The Liberal Democrats were the main gainers in this election in terms of the popular vote - up from 19% to 23%. For so long a centrist party, they positioned themselves to the left of Labour, particularly in their opposition to the Iraq war. This helped them to win votes from disaffected Labour voters, but it also helped them to lose votes in traditionally strong Tory seats where they are seen as too left wing.

All the political parties are now faced with a dilemma:

Labour badly needs to continue its modernisation of public services and stay in the political centre in order to retain the Tory voters it won over in 1997. Unfortunately, with Labour's majority slashed, the authority of the Prime Minister has taken a battering and the MP's on the left of his party are in no mood for compromise.

The Liberal Democrats are in some ways in the worst situation of all. If they want to avoid being more than a protest party, they will have to make up their mind about what they stand for. If they want to position themselves to the left of Labour, they will have to risk losing votes in some of the traditionally Tory constituencies. On the other hand, there is also a danger that in four years time, the Iraq war may be a distant memory and with Gordon Brown in charge, wayward Labour voters may have returned to the fold.

And then there are the Tories who in some ways have the most to gain...if they play their cards right. Whilst immigration is uppermost in many voters minds, the Tories muddled the issue by trying to be populist and opposing immigration on principle. As a result of this and their negative campaigning in general, they have come across as a "nasty" party. What they should have done is campaigned for fairness. Fair play, for so long a fundamental part of what Britain stands for has been undermined by New Labour, it's something the Tories neglected to campaign for. Fairness, so we have an immigration system that admits skilled workers and not terrorist sympathisers. Fairness, so we have a criminal justice system that puts the victim before the offender, fairness that ensures we are governed by our elected MP's and not be an unelected Government in Brussels, and fairness that ensures hard working people don't have their earnings confiscated by an increasingly pervasive Nanny State. It may be a centre right message, but it's a positive one nonetheless, and one that Labour with its rebellious MPs will find hard to counter.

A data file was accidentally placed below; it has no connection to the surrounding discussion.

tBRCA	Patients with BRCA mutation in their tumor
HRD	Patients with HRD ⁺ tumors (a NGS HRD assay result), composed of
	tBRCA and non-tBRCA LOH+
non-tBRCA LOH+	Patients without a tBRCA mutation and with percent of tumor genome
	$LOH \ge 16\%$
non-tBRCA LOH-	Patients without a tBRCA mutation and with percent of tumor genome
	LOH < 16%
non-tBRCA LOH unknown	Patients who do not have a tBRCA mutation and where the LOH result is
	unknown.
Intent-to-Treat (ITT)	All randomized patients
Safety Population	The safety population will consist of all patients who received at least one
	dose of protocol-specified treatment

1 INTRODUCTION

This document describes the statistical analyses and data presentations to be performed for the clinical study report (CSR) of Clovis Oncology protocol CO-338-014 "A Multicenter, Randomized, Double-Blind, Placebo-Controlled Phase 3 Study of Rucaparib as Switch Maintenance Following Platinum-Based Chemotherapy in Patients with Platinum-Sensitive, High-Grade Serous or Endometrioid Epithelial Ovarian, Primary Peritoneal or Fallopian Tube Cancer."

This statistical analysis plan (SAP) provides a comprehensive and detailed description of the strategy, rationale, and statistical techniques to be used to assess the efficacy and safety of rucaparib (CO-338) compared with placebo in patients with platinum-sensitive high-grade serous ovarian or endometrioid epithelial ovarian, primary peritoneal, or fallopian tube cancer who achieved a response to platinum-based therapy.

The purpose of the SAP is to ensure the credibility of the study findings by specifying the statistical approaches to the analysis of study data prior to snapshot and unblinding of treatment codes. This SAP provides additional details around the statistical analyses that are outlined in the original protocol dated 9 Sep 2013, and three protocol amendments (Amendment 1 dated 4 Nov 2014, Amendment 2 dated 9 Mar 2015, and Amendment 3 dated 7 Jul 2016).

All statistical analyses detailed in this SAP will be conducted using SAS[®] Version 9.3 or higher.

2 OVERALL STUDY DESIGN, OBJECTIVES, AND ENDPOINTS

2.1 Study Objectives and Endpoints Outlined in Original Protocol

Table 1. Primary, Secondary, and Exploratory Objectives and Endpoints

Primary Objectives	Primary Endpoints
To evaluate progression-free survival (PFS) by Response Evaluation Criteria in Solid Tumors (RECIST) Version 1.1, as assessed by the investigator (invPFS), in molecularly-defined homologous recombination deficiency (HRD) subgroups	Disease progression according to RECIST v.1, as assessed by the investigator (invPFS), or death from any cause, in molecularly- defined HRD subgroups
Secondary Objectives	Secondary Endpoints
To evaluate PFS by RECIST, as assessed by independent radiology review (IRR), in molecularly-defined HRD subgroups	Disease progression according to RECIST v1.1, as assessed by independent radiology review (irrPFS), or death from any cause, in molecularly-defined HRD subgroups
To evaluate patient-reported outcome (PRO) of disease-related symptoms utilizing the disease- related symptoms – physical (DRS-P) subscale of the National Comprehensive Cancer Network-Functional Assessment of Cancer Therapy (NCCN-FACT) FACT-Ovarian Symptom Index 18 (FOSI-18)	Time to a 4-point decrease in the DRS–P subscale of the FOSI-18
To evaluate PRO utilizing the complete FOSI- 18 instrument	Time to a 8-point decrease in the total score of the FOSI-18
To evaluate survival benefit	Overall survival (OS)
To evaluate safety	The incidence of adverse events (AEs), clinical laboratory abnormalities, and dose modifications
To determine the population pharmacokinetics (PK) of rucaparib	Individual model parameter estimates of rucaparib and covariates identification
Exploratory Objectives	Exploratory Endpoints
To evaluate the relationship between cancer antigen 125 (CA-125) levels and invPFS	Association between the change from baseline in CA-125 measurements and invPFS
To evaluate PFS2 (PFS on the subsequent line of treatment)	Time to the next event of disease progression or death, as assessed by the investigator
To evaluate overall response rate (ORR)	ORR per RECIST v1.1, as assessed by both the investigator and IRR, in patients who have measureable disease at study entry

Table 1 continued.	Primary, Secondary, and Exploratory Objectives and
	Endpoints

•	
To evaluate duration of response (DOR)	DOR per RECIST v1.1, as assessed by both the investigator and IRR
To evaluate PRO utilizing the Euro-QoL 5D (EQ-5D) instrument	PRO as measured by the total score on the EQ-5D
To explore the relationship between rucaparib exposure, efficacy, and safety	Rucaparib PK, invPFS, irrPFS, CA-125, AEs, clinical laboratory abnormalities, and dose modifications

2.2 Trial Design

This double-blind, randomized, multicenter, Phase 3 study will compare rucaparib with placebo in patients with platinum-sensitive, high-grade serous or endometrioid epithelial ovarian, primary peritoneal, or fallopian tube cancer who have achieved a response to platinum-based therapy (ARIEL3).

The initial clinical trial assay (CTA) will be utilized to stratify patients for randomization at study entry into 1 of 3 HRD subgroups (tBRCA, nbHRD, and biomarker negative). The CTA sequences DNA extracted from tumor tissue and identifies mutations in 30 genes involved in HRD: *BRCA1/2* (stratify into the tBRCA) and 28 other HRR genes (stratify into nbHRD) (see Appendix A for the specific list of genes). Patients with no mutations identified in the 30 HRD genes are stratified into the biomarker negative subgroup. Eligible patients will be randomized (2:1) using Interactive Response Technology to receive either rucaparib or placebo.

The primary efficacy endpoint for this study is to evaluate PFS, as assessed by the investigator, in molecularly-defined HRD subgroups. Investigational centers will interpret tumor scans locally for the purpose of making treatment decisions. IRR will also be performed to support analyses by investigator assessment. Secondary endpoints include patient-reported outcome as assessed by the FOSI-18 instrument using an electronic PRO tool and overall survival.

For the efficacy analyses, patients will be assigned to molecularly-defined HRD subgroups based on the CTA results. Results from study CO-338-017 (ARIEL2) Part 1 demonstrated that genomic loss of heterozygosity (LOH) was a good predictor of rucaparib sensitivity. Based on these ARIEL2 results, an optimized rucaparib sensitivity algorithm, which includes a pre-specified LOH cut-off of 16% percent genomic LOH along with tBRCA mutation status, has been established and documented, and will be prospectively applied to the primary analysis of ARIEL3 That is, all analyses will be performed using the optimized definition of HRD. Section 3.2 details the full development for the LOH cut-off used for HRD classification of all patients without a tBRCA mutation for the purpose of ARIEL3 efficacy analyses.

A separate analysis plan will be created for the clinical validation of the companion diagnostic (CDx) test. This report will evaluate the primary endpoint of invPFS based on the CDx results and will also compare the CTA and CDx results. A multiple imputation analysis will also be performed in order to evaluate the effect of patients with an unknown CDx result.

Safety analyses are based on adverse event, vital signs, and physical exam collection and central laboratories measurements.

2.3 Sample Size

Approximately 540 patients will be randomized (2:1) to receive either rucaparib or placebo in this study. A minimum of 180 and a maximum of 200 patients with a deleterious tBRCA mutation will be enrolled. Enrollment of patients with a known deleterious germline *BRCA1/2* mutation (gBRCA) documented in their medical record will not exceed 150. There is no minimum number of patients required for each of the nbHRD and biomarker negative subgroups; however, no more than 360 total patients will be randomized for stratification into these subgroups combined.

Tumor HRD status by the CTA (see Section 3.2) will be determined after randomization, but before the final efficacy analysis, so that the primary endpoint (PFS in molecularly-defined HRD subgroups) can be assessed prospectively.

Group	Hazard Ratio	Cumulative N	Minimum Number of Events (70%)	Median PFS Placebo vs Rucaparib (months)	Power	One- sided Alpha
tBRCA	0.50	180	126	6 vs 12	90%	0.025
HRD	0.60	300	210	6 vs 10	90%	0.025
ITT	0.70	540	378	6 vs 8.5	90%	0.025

But ultimately, there is one further factor that will help the Tories. With the Economy looking shaky, any economic downturn tends to be blamed on the Governing party. Labour may lose their reputation for economic competence, and the Tories will be able to capitalise on this. From this point of view, this election may turn out to be an one the Tories were glad to lose!